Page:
Jonathan Strange is interrupted from his work one day when his neighbor, Mr. Hyde, stops by to tell him that he saw Mrs. Strange wandering around outside in a black dress. It’s the dead of winter, though, and snowing, and Mrs. Strange has been safely inside the house all this time.
This is somewhat quickly forgotten when Arabella’s brother, Henry Woodhope, comes to visit. After several years in London, Arabella is saddened to learn that she no longer has much in common with Henry, who is a country clergyman. For his part, Henry finds much to criticize in the Stranges, who are not at all what he thinks a good country family should be like. Even the house is viewed by Henry with a critical eye.
The descriptions of Jonathan Strange’s house, Ashfair, are wonderful. While they are somewhat reminiscent of the descriptions of Norrell’s Hurtfew Abbey, this is only because the two places are similarly weird. However, they are also as different as their owners. By far my favorite line about the house, though, is that it’s “an old-fashioned house–the sort of house in fact, as Strange expressed it, which a lady in a novel might like to be persecuted in.” It’s a really lovely idea that works as a bit of characterization for Strange–so wry, so witty–and as a piece of rather funny meta-commentary in a book that is so clearly a pastiche of several genres of literature, including the Gothic novels that were so popular in the early 19th century.
One thing I will say about rereading this book in my thirties is that I appreciate this sort of thing much more now than I did in my early twenties. It’s definitely a style of book that is much better enjoyed the more one has read of other English literature. This is definitely a book that benefits from rereading, and I’m now very much looking forward to reading it again ten years from now.
Who was lost and what was found
Volume II ends with a heartbreak and a mystery that will define the last third of the novel.
One night, Jonathan Strange is awoken and sees Arabella, dressed, at the foot of the bed. Thinking that he’s only dreaming, he goes back to sleep and no one notices anything amiss until after breakfast, when Mr. Hyde arrives again to say that he saw Mrs. Strange only an hour before, wandering in the nearby hills. Jonathan Strange at first dismisses this again, but becomes alarmed when one of the household servants informs him that Arabella actually is not in the house, has actually been gone all morning.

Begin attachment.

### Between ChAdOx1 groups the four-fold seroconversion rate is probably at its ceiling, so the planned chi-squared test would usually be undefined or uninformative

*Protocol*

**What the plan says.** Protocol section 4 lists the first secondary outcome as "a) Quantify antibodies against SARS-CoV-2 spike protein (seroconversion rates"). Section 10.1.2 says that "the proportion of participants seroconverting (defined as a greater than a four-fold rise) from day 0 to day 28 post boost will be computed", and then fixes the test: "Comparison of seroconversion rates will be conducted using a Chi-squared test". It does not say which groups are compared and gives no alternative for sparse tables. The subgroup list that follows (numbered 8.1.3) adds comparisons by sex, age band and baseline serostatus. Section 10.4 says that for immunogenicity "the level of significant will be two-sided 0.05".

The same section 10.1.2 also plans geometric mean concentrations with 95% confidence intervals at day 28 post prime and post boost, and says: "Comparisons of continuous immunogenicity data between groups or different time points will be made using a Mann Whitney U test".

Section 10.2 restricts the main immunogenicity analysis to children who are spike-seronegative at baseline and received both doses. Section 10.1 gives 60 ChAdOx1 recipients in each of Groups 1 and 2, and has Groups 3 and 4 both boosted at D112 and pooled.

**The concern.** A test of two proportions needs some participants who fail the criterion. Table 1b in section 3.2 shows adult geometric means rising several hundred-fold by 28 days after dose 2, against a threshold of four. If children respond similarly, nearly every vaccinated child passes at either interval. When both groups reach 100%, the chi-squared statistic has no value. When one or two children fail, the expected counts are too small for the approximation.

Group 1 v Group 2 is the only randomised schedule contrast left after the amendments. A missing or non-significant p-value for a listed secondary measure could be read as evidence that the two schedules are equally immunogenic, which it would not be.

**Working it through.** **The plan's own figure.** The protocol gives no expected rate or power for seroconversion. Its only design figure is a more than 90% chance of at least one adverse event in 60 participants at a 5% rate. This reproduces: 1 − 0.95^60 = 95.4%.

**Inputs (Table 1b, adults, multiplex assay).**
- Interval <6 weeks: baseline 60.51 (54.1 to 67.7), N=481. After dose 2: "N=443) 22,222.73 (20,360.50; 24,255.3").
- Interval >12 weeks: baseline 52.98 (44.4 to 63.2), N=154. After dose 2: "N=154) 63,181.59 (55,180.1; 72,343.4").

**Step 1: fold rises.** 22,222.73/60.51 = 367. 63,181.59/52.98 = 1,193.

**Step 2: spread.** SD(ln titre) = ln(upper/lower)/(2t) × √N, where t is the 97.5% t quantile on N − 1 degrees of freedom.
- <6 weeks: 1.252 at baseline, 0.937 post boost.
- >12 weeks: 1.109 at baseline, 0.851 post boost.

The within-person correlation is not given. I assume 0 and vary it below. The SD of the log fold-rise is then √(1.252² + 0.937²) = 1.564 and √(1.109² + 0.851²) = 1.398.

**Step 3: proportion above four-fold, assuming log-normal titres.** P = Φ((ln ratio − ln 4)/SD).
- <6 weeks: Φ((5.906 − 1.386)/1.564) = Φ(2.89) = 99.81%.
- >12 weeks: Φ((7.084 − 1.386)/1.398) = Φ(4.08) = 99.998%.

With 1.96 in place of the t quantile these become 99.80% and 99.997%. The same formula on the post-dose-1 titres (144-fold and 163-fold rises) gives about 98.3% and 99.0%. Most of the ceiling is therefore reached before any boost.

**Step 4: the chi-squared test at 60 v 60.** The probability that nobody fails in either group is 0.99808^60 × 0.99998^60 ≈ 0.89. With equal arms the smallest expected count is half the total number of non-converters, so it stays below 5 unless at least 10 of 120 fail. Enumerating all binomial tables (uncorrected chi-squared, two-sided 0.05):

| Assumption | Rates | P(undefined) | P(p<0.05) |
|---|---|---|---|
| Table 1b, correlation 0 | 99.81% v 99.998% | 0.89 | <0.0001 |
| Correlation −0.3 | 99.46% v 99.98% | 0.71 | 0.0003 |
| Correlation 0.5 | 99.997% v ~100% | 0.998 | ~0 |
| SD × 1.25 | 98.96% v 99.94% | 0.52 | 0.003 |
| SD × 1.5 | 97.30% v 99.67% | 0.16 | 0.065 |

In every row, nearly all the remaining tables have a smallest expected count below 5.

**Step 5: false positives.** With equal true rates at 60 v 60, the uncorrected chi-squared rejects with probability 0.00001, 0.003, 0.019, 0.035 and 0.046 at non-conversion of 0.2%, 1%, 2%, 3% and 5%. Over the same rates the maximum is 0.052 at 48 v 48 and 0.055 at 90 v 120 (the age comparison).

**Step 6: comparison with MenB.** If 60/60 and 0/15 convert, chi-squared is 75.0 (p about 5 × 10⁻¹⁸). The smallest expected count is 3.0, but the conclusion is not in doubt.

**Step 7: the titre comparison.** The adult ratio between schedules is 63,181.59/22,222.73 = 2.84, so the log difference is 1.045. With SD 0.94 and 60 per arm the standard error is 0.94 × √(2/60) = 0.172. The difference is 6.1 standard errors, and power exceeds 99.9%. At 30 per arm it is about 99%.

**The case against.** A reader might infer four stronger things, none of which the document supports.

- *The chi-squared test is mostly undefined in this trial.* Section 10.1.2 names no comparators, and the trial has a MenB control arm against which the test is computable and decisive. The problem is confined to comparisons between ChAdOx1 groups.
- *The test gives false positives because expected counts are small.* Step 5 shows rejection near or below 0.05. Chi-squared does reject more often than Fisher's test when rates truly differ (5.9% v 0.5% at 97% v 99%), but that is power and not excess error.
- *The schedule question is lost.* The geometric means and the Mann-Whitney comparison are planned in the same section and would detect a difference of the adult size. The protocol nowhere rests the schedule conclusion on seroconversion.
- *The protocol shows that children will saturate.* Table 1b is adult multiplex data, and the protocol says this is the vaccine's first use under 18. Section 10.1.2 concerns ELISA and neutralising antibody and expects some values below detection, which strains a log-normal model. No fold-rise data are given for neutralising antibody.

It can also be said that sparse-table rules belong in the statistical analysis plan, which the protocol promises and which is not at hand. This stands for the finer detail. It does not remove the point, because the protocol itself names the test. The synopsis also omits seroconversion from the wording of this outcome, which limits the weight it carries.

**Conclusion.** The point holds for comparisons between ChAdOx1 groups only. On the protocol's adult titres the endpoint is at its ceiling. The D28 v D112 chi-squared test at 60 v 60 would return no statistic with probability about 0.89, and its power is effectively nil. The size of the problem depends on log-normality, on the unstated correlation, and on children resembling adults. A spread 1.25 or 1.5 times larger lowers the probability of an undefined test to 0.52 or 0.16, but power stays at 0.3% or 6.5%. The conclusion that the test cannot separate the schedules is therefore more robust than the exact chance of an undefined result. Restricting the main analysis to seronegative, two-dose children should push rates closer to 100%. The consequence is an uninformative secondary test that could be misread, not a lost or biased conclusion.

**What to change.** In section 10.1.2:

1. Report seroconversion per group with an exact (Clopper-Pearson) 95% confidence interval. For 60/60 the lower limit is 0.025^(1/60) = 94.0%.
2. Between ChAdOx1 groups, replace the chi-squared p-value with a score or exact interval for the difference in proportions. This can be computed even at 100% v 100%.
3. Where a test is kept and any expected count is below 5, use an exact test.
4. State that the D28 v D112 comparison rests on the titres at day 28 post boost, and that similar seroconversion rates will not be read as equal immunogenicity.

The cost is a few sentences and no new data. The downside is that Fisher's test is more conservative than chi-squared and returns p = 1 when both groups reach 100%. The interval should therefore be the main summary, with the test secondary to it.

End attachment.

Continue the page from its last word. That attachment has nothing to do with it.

Jonathan Strange immediately begins using magic to search for her, although Henry Woodhope doesn’t understand the purpose of this, thinking they should just go out and look themselves. This, in the end, is what they end up doing, as Jonathan Strange’s scrying is ineffectual–Arabella isn’t in England, Scotland, Wales, or France, which is confusing to Jonathan but not to the reader.
When Arabella is finally found, she’s wearing a black dress, covered in black mossy water, and saying weird stuff that sounds much more like the ramblings of a traumatized piece of wood than anything a real woman would say. Probably because this is not actually Arabella, but the piece of wood that Stephen Black and the fairy gentleman dug up several chapters ago.
On the third day after her “return” Arabella dies, and this is one part of the book that I wish I could read for the first time again. I know that a careful reader should know exactly what is going on here, as everything has been explained to the reader pretty thoroughly through our views of other characters. However, just the line, “On the third day she died,” is marvelous. It’s a shocking end of a chapter, and it’s a shocking end to the second volume of the book.
It’s an amazing cliffhanger, and a perfect use of it. Even though the reader should have a pretty good idea of what’s going on here, this ending still manages to shock, and I think it is very difficult to not keep reading after this just to see how the characters react.
Prologue to The History and Practice of English Magic
Possibly the best thing Susanna Clarke could have followed this cliffhanger with is the thing she actually follows the cliffhanger with. It’s not, however, the reactions of Jonathan Strange or Henry Woodhope to Arabella’s death. It’s not a scene confirming that Arabella is in fairy land. Nope. It’s the prologue to Jonathan Strange’s book.
In this prologue, we learn more of the history of the Raven King, John Uskglass, and how he came to England in the first place. We also learn a little more of fairies. Mostly, though, we learn about Jonathan Strange’s opinions on John Uskglass and fairies.
All Magicians Lie
When we return to the actual story in Chapter 46, it’s still not to see how Jonathan Strange is getting along. Instead, this chapter is centered around Childermass’s point of view.
In Mr. Norrell’s library, Childermass is writing letters of business when he starts feeling very weird and slipping into a sort of dreamy trance where he sees strange and disturbing visions that the reader may recognize as connected to the book’s larger themes of the Raven King and fairies and the magic of England–and especially reminiscent of Vinculus’s prophecies.
Childermass quickly recognizes these visions as magical, and he tries to figure out whose magic it is. When he finds out that Norrell is not at home, Childermass becomes consumed with tracking down his master, and he reaches Norrell just in time to save him from being shot by Lady Pole, who is distraught over Mrs. Strange and holds Norrell responsible.
As Norrell, acting much put upon and aggrieved, discusses these events with Childermass, the chapter ends with Childermass recalling Vinculus’s words about Norrell:
All magicians lie and this one more than most.